But what do the Tibetans have to say about Han Chinese consuming their most exotic crops? The people who pick chongcao are ethnically Tibetan, and even though they're paid next to nothing to harvest it, the job provides a significant improvement in their standard of living. Nomadic life on the Tibetan plateau, thousands of meters above sea level, can be pretty rough. If plucking a few yartsu gunbu from the ground can pay for some winter supplies, people will. Since the fungus is hard to spot among normal grass, a day's work may only yield one or two dozen chongcao, but the harvesters are paid just shy of US $4 per piece. Obscene profits line the pockets of distributors.
But chongcao have a spiritual significance that cannot be ignored. Tibetan Buddhists believe that they are linked to the supernatural realm, and picking them disturbs the Earth's energy. There is even an old saying: "Picking one gunbu is like killing 18 men."
It may as well be. Continued harvests have changed the physical and political landscapes of the Tibetan plateau. Soil erosion continues to be a problem. Armed conflicts take place when there are disagreements over picking rights. The clashes occasionally leave some harvesters dead.
Chongcao are so popular that their trade continued through the tumultuous revolutions that pepper China's contemporary history, including the Cultural Revolution, when any activity seen as remotely capitalist was suspended. But things are different now. Traditional Chinese medicine has stepped into the consumer spotlight, and is a mature industry that isn't about to slow down. Now chongcao even come in pill form, made from cordyceps mycelia that is cultivated in a controlled environment. They're cheaper and advertised as more in line with the idea of environmental conservation.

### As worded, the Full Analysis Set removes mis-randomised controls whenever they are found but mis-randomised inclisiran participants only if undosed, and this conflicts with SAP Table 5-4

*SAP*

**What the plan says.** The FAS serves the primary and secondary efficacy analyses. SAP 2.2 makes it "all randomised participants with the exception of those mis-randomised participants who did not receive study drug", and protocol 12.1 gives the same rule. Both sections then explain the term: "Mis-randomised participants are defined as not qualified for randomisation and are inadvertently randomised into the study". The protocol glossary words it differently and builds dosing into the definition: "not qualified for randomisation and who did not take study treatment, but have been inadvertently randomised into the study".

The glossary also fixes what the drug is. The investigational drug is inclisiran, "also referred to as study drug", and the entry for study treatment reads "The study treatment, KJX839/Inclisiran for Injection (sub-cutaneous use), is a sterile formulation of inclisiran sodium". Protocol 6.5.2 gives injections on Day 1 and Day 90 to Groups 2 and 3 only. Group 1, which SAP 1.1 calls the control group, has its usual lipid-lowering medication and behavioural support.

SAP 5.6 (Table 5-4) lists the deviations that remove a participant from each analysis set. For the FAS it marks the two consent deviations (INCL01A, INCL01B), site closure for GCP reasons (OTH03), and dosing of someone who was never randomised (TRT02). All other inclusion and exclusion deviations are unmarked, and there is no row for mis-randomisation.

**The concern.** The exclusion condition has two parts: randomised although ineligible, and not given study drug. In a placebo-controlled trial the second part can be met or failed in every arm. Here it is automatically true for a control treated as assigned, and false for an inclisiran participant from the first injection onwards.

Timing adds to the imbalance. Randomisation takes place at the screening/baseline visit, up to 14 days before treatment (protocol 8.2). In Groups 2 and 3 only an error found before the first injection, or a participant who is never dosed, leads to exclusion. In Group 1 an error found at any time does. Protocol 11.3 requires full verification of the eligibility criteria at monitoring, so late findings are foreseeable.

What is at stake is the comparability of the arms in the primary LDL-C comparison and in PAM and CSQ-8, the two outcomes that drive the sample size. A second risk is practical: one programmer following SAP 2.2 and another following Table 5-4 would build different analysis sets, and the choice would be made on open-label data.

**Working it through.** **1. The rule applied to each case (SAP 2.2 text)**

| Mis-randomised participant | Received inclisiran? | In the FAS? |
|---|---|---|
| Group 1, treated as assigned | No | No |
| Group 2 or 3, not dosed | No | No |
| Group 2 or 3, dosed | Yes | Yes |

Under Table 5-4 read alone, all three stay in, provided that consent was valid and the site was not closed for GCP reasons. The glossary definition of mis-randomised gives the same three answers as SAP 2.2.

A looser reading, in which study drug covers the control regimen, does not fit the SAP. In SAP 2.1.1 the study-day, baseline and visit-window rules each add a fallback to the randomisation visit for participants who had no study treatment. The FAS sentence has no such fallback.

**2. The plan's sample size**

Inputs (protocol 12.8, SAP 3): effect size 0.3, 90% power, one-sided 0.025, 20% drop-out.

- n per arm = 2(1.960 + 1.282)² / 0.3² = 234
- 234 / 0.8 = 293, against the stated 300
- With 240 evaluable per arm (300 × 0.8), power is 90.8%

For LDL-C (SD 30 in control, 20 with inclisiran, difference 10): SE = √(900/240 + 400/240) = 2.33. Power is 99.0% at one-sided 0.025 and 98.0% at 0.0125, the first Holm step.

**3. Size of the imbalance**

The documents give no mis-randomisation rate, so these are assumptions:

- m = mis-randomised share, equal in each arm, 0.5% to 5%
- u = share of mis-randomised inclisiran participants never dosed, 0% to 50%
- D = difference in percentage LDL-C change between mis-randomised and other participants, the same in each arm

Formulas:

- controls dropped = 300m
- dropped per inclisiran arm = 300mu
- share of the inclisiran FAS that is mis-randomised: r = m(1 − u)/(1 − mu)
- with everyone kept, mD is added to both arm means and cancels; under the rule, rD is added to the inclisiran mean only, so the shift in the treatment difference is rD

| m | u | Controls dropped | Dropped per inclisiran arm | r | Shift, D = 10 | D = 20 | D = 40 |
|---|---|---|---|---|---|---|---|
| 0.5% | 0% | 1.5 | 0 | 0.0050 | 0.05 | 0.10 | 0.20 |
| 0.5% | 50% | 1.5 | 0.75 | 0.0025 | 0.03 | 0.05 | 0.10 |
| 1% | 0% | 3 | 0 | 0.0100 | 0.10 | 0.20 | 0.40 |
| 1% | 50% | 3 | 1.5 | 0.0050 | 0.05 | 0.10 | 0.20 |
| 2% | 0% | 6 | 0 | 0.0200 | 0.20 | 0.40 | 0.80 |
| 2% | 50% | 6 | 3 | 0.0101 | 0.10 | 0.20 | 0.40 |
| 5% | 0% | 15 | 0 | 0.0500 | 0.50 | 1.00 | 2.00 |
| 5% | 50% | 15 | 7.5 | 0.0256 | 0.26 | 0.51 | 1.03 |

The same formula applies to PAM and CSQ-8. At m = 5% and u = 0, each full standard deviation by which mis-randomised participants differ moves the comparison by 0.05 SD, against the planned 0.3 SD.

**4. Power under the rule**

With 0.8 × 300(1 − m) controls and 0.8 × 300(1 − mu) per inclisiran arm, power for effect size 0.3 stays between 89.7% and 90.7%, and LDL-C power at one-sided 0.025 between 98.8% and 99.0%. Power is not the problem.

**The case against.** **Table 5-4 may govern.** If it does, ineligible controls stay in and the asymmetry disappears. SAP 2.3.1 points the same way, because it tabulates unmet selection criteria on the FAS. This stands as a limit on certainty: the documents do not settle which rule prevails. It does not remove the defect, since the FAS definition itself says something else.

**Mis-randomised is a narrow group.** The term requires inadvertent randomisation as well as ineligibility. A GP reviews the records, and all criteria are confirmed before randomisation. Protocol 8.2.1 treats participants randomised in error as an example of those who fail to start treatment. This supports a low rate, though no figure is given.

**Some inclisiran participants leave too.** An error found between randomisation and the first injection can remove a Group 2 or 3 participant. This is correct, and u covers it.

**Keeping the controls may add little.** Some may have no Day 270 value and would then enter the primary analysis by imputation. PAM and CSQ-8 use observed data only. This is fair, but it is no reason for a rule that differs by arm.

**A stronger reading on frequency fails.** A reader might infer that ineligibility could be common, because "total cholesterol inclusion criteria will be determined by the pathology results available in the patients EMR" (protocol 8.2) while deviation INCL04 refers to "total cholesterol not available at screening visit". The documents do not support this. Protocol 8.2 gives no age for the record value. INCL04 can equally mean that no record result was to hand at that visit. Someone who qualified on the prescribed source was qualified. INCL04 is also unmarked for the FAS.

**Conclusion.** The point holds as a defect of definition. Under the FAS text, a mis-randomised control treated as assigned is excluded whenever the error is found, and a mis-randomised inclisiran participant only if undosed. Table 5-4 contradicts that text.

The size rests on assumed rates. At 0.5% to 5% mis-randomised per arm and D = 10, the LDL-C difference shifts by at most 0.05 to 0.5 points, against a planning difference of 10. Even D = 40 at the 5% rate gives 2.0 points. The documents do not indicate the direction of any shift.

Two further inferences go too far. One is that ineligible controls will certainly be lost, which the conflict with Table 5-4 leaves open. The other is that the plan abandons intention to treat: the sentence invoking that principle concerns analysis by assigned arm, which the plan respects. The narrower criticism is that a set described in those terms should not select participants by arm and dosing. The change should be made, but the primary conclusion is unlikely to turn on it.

As I was being berated by an old woman selling chongcao in one of the Chinese medicine shops near my apartment building—I wasn't willing to part with US $1,500 for a few grubs of worm-grass, and she said I was asking too many questions about her merchandise—a pregnant woman entered and asked for a couple taels. She told me that one of her daily staples is about US $130 worth of chongcao dunked into chicken soup, silkie if possible. I asked if the concoction made her feel different. Healthier, perhaps? The shopkeeper tutted at me but the pregnant woman kept talking anyway. "No," she said, "it's just something the women in our family do, and it seems more authentic than those cheap capsules sold around the corner."
She didn't seem too invested in the supposed miracle effects of the worm-grass, but she did say this before we left the store: "Sometimes, before I drink my chongcao chicken soup, I take a picture of it and send it to my friends. They're jealous that I can drink it so often." Neither the ridiculous price tag nor the occasional bloodshed caused by chongcao seemed to bother her. It was just another exotic status symbol.